December 9, 2009 5:50 PM
A Class for Change
Posted by Ed Shanahan
By Silvia Hodges
We are painfully familiar with client complaints that large law firms charge too much for new associates who know too little about the practice of law to be worth it. The clients may have a broader complaint. For all their glittering academic records, these young lawyers not only don't know much about the realities of the practice, they know even less about the business world.
The economic crisis gives us the opportunity to fix that. But what is the proper educational forum? Should we leave it to law firms? Or should law schools step into the breach? I prefer the latter, and not only because I teach a combined business and management course at Fordham Law School.
At the moment, law firms have their hands full training newcomers to be lawyers. Some firms recently initiated changes to associate structures that include apprenticeship programs at lower salaries and less pressure to bill, designed to accelerate competence. In many ways, this bold step is a reversion to traditional apprenticeship under the wings of a seasoned professional.
Law schools have also started down this road. Some have long offered joint J.D. and MBA programs but as a practical matter that effort is too long and too expensive to attract all but the most obsessed. Instead, by my count, at least 17 schools have created courses that purport to teach basic practice management concepts.
As consultant David Maister sees it, the real need is "to understand some basic business concepts as they apply to clients, and [pick up on] some clues about the economic and political structures of law firms so that students understand the world they are entering."
What would a model "law business" survey course include? Many things, from a taste of business concepts and strategy to finance and economic indicators, from firm governance and organization to firm ownership. Students also need basic knowledge about law firm economics, client relationship management, marketing and business development, as well as human resources. (All this in 14 weeks.)
To give future lawyers an idea of their future clients' and future law firms' points of view, the course needs to be a blend of business and management. Students should learn how legal decisions fit into the larger business framework that clients are confronted with every day. They need to understand that businesses face many challenges, legal problems being one of them, but certainly not the only one. They need to develop a level of common business sense: Is it a good idea to initiate litigation that will potentially cost the client over $100,000 in legal fees on an issue worth $75,000? Obviously, not.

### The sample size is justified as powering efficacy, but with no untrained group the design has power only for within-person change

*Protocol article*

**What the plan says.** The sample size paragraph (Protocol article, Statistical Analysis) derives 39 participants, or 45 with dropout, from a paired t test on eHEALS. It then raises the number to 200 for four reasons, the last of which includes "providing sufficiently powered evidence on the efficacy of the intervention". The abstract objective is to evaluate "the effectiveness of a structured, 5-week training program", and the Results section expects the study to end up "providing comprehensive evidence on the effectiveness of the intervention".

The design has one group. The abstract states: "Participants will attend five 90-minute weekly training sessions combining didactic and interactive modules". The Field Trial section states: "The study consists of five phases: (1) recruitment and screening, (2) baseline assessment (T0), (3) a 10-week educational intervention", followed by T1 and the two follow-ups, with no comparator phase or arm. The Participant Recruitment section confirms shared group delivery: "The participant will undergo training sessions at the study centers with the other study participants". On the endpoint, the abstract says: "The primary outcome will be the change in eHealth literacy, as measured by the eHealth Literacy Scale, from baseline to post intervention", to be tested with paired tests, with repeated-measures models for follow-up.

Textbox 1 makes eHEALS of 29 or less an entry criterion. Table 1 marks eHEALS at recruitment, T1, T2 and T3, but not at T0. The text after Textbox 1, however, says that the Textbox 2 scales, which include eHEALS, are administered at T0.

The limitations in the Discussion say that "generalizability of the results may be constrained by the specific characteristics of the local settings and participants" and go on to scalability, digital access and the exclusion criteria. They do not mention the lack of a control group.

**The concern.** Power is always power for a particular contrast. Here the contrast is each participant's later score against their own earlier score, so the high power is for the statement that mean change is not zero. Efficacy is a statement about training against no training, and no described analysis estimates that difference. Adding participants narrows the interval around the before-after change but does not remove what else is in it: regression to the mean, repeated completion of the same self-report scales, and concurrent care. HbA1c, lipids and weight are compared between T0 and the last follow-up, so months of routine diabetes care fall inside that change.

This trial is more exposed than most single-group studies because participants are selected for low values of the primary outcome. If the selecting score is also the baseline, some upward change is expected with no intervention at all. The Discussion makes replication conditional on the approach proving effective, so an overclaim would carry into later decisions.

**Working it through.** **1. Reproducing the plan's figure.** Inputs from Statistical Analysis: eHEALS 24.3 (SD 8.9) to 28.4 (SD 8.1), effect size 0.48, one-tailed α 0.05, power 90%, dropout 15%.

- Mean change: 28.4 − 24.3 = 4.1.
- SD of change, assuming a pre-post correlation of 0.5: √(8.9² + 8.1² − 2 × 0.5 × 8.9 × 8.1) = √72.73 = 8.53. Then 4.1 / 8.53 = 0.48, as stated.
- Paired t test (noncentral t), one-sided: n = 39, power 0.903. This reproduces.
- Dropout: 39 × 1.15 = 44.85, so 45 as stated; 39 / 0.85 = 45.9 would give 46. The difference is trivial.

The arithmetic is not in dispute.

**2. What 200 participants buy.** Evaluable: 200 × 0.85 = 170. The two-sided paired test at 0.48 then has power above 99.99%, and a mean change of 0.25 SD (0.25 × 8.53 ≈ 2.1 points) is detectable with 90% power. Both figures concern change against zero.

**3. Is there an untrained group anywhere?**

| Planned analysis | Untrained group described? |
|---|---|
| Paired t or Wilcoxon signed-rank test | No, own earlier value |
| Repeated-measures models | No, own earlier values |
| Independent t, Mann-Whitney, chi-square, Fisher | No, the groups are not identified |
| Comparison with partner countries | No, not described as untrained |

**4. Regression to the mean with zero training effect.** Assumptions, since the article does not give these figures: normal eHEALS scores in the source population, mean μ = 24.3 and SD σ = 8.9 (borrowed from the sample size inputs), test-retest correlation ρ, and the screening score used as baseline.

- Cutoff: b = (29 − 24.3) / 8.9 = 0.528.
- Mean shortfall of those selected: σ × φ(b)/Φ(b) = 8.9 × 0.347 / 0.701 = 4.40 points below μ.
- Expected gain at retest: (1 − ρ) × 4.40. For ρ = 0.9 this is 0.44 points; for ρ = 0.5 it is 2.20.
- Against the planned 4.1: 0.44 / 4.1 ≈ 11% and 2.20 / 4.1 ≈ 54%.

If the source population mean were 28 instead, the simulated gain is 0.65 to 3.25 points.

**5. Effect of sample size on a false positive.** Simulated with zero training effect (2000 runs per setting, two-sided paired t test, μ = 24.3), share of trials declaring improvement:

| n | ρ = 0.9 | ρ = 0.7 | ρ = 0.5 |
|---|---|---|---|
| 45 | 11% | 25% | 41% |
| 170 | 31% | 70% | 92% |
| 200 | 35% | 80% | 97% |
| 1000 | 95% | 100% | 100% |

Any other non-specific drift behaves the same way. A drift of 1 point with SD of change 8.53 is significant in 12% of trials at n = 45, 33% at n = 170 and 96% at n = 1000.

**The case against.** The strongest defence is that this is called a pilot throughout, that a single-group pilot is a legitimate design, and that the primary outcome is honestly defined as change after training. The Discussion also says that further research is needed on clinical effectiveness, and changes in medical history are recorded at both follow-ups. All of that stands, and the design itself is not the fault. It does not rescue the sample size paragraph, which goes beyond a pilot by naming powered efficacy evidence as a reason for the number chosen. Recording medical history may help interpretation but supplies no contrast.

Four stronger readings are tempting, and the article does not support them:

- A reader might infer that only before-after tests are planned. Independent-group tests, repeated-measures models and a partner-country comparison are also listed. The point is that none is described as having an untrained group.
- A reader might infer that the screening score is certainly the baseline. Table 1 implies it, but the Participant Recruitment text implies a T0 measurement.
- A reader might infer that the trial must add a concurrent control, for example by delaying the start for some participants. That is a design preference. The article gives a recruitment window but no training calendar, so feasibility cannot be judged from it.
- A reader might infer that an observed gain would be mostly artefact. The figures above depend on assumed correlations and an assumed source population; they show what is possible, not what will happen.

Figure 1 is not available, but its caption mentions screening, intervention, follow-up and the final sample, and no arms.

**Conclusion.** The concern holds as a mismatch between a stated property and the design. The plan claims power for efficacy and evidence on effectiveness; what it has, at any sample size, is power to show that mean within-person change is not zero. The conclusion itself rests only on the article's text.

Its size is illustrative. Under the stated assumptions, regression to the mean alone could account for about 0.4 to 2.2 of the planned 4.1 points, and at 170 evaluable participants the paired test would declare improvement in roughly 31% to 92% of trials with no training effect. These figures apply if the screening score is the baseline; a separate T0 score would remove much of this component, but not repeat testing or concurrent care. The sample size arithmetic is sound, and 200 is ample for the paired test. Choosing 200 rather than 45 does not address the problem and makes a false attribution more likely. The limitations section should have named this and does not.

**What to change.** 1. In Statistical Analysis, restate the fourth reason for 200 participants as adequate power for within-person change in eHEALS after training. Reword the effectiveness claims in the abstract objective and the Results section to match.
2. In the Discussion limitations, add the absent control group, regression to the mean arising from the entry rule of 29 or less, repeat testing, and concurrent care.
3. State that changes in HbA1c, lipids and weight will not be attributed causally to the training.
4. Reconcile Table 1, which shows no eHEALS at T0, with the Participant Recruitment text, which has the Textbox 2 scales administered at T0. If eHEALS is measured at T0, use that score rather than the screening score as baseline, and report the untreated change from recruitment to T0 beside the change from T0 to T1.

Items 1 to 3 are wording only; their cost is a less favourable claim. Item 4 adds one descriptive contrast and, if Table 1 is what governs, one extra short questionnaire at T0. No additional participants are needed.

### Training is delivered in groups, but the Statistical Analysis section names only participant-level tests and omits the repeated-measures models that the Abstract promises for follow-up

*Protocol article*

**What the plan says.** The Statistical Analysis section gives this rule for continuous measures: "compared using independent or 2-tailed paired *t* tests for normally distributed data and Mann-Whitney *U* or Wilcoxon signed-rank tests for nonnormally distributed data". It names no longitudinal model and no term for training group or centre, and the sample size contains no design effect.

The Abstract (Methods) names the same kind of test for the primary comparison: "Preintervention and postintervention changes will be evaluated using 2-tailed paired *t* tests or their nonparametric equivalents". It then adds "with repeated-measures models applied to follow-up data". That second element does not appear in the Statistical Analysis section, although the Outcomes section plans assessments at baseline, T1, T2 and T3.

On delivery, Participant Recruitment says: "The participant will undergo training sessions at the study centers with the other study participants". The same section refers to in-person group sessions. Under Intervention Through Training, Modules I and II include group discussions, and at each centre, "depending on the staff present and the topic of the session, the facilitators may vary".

The lessons could begin with business concepts such as value and competitive advantage, as well as business strategy and planning. The students would learn how businesses work, including lessons on financing, marketing, and operations. And the students would explore the necessary processes for commercial success, to think critically about business trends, strategies, and tactics.
In regards to law firm management, the course should discuss governance, organization, and ownership issues as well as law firm economics and lawyer compensation. How do firms make money, and what does a 10 percent discount do to the firm's bottom line?
Students should also be introduced to human resources aspects, such as managing the legal staff. (A few partners might benefit from taking this class as well, but I digress.) Last but not least, they should learn about marketing and business development, from keeping and developing existing clients to finding new ones. They should understand which metrics are important indicators of long-term success and which ones are just short-term signs. (The mere fact that they know to ask for metrics will put them ahead of their peers and some of their masters.)
Granted, this tall order means the course would not be much more than a basic introduction. The idea is to deepen this introduction later with additional law school or business school courses, with training from law firms, and with further personal study.
The financial collapse of 2008 has given this discussion new urgency, and a do-or-die burden on legal practitioners. The young generation is called to take a fresh look at their profession and how they approach client needs, because, to vary the cliché, it's the business model, stupid. And no one wants a stupid lawyer.
Silvia Hodges, Ph.D., is a full-time faculty member at Emerson College in Boston, where she teaches professional/legal services marketing. She is also an adjunct associate professor of law at Fordham University in New York. In the spring of 2010, she will begin teaching the course "Law Firm as a Business: Managing Lawyers, Clients, and Careers."Make a comment